This autumn Estonian Academy of Arts is opening a new gallery space in the courtyard of Tallinn Art Hall in collaboration with the Estonian Artists’ Association.
Gallerist Merilin Talumaa sketches out thedevelopment of the new gallery space:In 1995, a gallery space for the Estonian Academy of Arts was established in the main building at Tartu mnt 1, consisting of a space in the building’s lobby. In 2008, the Art Academy gallery exhibitions started to be organised under the auspices of the EKA G, and in 2013, the gallery moved to the foyer of the university building at Estonia pst 7. From the mid-90s till today, the EAA Gallery was situated at the Academy’s main buildings and served as a foyer-gallery.
Since there have always been long and intensive discussions about whether or not the Academy should have a proper gallery space, a decision by the fine arts department of the Academy was made to find a suitable space for student exhibitions. In the autumn of 2014, the Estonian Academy of Arts opened a new gallery space at Freedom Square (Vabaduse väljak 6/8), in cooperation with the Estonian Artists’ Association. This is actually the first time that the Academy has had a separate space for a gallery located outside of the Academy’s main buildings.
Batman by an unknown artist on the rooftop of Tallinn Art Hall
We also asked to Ms. Talumaa about the spatial layout of the new EAA gallery: The EAA gallery space is located in the courtyard of the Tallinn Art Hall, which belongs to the Estonian Artists’ Association. The location is excellent as it gives a breath of fresh air to the more established galleries located in the same building (City Gallery, Tallinn Art Hall Gallery, Freedom Gallery), as well as to Tallinn Art Hall. Its location in the courtyard also broadens the playground outside of the gallery space itself, and allows for the possibility of making interventions inside the courtyard, and hopefully, also inside the whole building itself. Many artists’ studios, and even apartments, are located in this building. It is also home to the Center of Contemporary Arts of Estonia. There is a great playground and institutional network which will, hopefully, become an intriguing and fertile environment for young artists.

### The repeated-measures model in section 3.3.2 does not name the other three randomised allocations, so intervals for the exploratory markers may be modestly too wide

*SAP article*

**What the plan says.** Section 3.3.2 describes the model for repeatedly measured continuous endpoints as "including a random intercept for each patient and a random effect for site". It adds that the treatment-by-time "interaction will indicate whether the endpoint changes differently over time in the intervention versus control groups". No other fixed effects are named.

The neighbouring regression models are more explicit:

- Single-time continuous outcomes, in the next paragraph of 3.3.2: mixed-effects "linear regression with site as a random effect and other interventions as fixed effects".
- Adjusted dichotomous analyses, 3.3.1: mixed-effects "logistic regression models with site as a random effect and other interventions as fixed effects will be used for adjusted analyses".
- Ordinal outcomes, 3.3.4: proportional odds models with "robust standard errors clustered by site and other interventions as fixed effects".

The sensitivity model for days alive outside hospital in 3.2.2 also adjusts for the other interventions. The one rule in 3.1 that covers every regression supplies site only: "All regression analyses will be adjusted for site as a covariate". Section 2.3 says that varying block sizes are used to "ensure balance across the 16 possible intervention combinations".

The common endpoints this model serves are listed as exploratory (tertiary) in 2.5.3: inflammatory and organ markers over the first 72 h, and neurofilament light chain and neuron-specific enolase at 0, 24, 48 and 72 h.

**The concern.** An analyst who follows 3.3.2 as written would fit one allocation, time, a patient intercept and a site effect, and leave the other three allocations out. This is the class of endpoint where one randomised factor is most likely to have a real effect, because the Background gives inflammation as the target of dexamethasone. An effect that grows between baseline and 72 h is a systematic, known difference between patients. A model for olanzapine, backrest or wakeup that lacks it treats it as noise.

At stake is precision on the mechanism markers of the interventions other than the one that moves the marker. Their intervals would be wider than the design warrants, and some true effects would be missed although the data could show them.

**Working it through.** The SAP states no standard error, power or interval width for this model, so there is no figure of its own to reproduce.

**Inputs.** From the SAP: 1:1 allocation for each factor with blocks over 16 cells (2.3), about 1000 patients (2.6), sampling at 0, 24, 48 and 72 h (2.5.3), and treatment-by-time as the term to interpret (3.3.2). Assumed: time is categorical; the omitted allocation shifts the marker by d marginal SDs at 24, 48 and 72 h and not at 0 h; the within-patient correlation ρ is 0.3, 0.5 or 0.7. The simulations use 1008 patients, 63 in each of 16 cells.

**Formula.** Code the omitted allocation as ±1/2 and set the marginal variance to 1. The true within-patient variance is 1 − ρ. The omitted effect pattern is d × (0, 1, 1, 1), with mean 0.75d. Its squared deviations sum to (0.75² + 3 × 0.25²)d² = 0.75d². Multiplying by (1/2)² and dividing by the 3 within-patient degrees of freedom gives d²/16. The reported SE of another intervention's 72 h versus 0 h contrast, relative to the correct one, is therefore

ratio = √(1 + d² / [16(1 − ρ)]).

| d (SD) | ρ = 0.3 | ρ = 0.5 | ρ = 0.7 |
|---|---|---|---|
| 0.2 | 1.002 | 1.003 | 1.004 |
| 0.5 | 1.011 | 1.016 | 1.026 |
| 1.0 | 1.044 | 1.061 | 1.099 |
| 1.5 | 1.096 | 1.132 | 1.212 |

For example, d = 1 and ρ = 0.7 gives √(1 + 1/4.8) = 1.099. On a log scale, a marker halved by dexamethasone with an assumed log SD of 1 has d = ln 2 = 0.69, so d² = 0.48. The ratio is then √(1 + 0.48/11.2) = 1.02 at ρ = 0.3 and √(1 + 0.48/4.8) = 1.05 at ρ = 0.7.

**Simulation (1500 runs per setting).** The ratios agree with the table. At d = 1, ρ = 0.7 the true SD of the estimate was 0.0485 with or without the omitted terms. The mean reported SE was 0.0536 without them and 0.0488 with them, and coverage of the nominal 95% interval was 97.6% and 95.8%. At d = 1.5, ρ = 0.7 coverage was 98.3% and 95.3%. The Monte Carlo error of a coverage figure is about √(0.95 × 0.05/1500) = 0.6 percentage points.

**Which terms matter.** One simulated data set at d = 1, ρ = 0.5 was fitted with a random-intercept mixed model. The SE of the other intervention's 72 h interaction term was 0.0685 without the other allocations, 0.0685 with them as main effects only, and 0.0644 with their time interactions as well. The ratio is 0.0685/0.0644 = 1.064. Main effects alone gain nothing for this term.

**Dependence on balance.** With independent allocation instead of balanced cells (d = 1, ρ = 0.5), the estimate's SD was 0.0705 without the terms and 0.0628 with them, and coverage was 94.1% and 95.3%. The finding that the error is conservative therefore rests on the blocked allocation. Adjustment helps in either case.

Johanna Jõekalda, Horizon, 2014. Photo: Tõnis Saadoja
Ms. Talumma explains also the curatorial praxis, which is planned for the EAA gallery and briefly outlines the gallery’s future programme: The majority of the exhibitions that are organised annually are comprised of student and departmental expositions. The gallery functions primarily as a springboard for art students, for whom this is a good opportunity to both develop a relationship with a gallery space and to exhibit their works to a broader public.
The term- and graduate projects, the joint- and solo exhibitions, and the students’ experimental projects exhibited at the EAA gallery should provide an excellent survey of the programmes taught at the Academy, as well as indicate the institution's high level of teaching and thought processes. The Gallery’s programme is put together twice a year, and on an open-call basis. In addition to the open-call projects, there will be invited curatorial exhibitions and collaborations with the EAA Gallery.
The spring semester’s programme has not yet been announced, but I would like to highlight the gallery’s first two exhibitions, the first of which was titled open(ed) borders. The second exhibition, which will open on the 10th of December, will be a solo exhibition by Fideelia-Signe Roots, who is acquiring her PhD at the Academy. This solo exhibition is part of her PhD studies, in which she focuses on feminist approaches by studying the female as a hero.
Opening exhibition “open(ed) borders” November 9 – December 6, 2014
The opening exhibition open(ed) borders of the EAA gallery collocates the works of nine young artists who are studying in the academy, or have recently graduated, and have made their studies for some time abroad. The exhibition raises questions regarding boundaries as angular and disrupted phenomena, visualizing the notion that brutal generalizations are inadequate when studying individual cases.
Pille-Riin Jaik. Conquest, 2014
The participating artists explore social boundaries, the construction and deconstruction of such boundaries, relational interactions in the border of space and body, and with the paradoxes of borders. By making their personal interventions more apparent the artists demonstrate that boundaries are not everlasting, but rather created and removed.
Participating artists: Alina Orav, Henri Hütt, Johanna Jõekalda, Kati Saarits, Kristel Saan, Kristina Õllek, Pille-Riin Jaik, Sten Saarits, Uku Sepsivart
Exhibition organised by Eda Tuulberg, Merilin Talumaa and Tiiu Parbus